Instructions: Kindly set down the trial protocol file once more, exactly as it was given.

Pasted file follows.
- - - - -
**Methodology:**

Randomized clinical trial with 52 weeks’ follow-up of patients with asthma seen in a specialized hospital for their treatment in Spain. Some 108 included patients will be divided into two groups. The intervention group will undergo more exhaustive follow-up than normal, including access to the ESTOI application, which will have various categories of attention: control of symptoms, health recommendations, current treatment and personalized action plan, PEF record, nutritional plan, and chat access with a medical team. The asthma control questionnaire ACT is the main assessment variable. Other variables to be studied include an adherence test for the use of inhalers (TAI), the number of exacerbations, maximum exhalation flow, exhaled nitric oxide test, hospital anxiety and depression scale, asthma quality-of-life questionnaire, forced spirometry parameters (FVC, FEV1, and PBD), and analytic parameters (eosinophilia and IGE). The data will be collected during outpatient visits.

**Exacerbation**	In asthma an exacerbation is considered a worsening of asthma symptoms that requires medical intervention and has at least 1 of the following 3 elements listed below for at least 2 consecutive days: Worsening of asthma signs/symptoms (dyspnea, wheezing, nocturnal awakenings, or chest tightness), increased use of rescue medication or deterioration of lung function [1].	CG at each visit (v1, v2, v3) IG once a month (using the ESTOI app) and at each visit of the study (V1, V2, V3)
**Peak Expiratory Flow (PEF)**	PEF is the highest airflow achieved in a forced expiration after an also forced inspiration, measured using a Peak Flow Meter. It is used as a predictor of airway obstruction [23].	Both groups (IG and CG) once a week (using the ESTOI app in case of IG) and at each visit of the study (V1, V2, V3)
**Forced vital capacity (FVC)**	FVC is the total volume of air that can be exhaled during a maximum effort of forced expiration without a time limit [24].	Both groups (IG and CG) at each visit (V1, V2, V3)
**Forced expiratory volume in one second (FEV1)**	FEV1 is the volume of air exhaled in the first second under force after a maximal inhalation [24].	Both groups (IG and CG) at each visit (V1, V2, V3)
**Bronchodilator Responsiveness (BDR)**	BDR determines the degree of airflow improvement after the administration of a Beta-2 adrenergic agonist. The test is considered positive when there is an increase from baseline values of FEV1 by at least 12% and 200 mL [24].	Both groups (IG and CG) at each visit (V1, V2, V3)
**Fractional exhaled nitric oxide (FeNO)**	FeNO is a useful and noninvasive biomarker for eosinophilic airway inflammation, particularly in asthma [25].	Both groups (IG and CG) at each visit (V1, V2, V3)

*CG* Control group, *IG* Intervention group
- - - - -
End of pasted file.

**Methodology:**

Randomized clinical trial with 52 weeks’ follow-up of patients with asthma seen in a specialized hospital for their treatment in Spain. Some 108 included patients will be divided into two groups. The intervention group will undergo more exhaustive follow-up than normal, including access to the ESTOI application, which will have various categories of attention: control of symptoms, health recommendations, current treatment and personalized action plan, PEF record, nutritional plan, and chat access with a medical team. The asthma control questionnaire ACT is the main assessment variable. Other variables to be studied include an adherence test for the use of inhalers (TAI), the number of exacerbations, maximum exhalation flow, exhaled nitric oxide test, hospital anxiety and depression scale, asthma quality-of-life questionnaire, forced spirometry parameters (FVC, FEV1, and PBD), and analytic parameters (eosinophilia and IGE). The data will be collected during outpatient visits.

**Exacerbation**	In asthma an exacerbation is considered a worsening of asthma symptoms that requires medical intervention and has at least 1 of the following 3 elements listed below for at least 2 consecutive days: Worsening of asthma signs/symptoms (dyspnea, wheezing, nocturnal awakenings, or chest tightness), increased use of rescue medication or deterioration of lung function [1].	CG at each visit (v1, v2, v3) IG once a month (using the ESTOI app) and at each visit of the study (V1, V2, V3)
**Peak Expiratory Flow (PEF)**	PEF is the highest airflow achieved in a forced expiration after an also forced inspiration, measured using a Peak Flow Meter. It is used as a predictor of airway obstruction [23].	Both groups (IG and CG) once a week (using the ESTOI app in case of IG) and at each visit of the study (V1, V2, V3)
**Forced vital capacity (FVC)**	FVC is the total volume of air that can be exhaled during a maximum effort of forced expiration without a time limit [24].	Both groups (IG and CG) at each visit (V1, V2, V3)
**Forced expiratory volume in one second (FEV1)**	FEV1 is the volume of air exhaled in the first second under force after a maximal inhalation [24].	Both groups (IG and CG) at each visit (V1, V2, V3)
**Bronchodilator Responsiveness (BDR)**	BDR determines the degree of airflow improvement after the administration of a Beta-2 adrenergic agonist. The test is considered positive when there is an increase from baseline values of FEV1 by at least 12% and 200 mL [24].	Both groups (IG and CG) at each visit (V1, V2, V3)
**Fractional exhaled nitric oxide (FeNO)**	FeNO is a useful and noninvasive biomarker for eosinophilic airway inflammation, particularly in asthma [25].	Both groups (IG and CG) at each visit (V1, V2, V3)

*CG* Control group, *IG* Intervention group